Database branching (just like with git) in PostgreSQL
Imagine you’re developing a feature, which requires you to do some database schema changes, and those changes might not be backward compatible. But right now, you just want to develop your feature and worry about migrating the production later. You start by writing the code and gradually ALTERing your local database.
But after some time, priorities change. Either the product owner changes his mind and forces you to start working on something else, or there is a critical bug on production that must be fixed immediately. Anyway, you have to switch to master and start working on something else. But you’ve made a mess of your local database because you’ve thought you’d be able to finish this before you move on to something else, and now your master won’t work with whatever is in your local database.
What now? If only you could just magically revert the database to where it was before you’ve started changing the schema.
Branching the database
Sadly, PostgreSQL does not have a real branching feature. But it has something that can be used as such - the CREATE DATABASE command. It allows you to copy the entire database with all its data via a single command, and it does so really fast. It has only one limitation - there can be no active connection to the database you’re copying, but that’s not an issue on your localhost.
CREATE DATABASE app_copy WITH TEMPLATE app OWNER a_user;
To work around the limitation, I always keep a separate connection that I can use for the databases manipulation. Unlike MySQL, PostgreSQL requires a database name for a
connection, and it simply won’t connect unless you give it one, so you cannot connect to “nothing” to manipulate the databases. But there is a simple workaround - most PostgreSQL
instances have a default database named
postgres. If you connect to this database and disconnect from all the others, you can safely copy and drop your application databases. You
can also create an empty dummy database just for this.
With this tool in hand, let us look at the “branching strategy”.
As with any branching strategy, a bit of discipline is required to make it work. Simply put, you’re always working on the same database, but you create backups to have something to go back to when needed.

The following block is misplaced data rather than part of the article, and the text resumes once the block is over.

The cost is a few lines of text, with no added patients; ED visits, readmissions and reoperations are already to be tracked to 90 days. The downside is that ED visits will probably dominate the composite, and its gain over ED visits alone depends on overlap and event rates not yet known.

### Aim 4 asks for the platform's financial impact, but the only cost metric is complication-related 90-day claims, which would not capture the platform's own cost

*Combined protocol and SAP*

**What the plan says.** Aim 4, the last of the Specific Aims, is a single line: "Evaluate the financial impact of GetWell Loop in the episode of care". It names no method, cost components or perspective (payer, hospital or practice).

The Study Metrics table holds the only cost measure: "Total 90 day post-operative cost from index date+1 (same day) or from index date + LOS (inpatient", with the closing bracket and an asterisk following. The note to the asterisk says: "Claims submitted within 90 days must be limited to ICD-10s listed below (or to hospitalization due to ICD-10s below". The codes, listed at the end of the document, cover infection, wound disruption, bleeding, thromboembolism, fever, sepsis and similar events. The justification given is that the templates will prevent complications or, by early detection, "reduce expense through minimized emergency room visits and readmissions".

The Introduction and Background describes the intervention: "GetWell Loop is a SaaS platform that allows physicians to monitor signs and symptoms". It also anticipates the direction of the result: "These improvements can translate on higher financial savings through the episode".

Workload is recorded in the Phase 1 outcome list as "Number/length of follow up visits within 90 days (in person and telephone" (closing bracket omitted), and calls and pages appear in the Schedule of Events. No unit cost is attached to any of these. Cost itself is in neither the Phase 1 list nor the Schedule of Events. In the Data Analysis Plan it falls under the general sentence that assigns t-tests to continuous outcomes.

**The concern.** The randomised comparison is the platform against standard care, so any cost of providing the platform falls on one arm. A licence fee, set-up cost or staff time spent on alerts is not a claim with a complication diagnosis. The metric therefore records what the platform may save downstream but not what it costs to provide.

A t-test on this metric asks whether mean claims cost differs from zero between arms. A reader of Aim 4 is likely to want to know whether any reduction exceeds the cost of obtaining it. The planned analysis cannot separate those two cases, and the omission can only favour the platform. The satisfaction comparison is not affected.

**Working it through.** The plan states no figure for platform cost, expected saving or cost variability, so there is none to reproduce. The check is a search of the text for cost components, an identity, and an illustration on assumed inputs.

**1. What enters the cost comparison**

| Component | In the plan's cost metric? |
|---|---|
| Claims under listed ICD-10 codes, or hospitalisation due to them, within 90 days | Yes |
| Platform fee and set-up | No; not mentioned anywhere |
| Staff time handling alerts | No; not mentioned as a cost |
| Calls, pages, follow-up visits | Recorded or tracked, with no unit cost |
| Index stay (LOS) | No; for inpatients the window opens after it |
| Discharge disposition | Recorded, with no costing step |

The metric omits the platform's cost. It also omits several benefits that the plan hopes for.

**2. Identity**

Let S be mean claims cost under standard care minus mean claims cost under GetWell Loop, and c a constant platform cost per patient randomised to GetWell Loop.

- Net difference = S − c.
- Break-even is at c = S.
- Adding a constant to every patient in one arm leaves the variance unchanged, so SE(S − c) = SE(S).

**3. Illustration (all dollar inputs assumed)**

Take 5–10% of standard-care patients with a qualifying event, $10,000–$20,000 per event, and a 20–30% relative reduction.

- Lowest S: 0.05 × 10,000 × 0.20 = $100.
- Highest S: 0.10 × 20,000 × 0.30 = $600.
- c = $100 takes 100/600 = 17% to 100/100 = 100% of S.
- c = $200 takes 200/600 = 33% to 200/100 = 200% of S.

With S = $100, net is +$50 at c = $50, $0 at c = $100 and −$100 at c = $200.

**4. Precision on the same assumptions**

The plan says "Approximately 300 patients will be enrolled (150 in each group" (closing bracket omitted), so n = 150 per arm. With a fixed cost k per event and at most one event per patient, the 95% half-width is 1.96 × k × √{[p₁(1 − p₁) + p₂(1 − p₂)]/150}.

First, you configure your app to connect to the database
app as you usually would. You only create a backup once you face the need to make schema changes that might be considered
CREATE DATABASE app_backup_name WITH TEMPLATE app OWNER a_user;
And then you continue with your work. If you’re able to work uninterrupted, you’ll just finish your feature and drop the backup.
DROP DATABASE app_backup_name;
But, if you happen to need to go back, either you can configure your app to connect to the backup, or you can restore it to main.
ALTER DATABASE app RENAME TO app_feature_backup; ALTER DATABASE app_backup_name RENAME TO app;
This little dance is a bit weird, but that’s because the strategy is optimizing the happy path (that you won’t need the backup), which makes the restore itself a bit more work.
You can obviously create much more complex strategies. But this basic strategy is good enough for my everyday use since I’m trying to never work on more features simultaneously, which helps prevent nasty conflicts.
Why didn’t you just …?
My local database of an app where I’m utilizing this technique has around 130GB, and it is not trivial to initialize it for reasons that are out-of-scope of this article. What are the alternatives?
- regular filesystem copy&paste: 4-5min (if you want to switch the databases, you have to turn off the server and switch files, or start a new instance and reconfigure your app)
CREATE DATABASE: 5-6min
- dump&restore: I’m not going to even try, but it’s going to be at least 1 hour
As you can see,
CREATE DATABASE combines speed and simplicity and is ideal for this use case.
Autor: Filip Procházka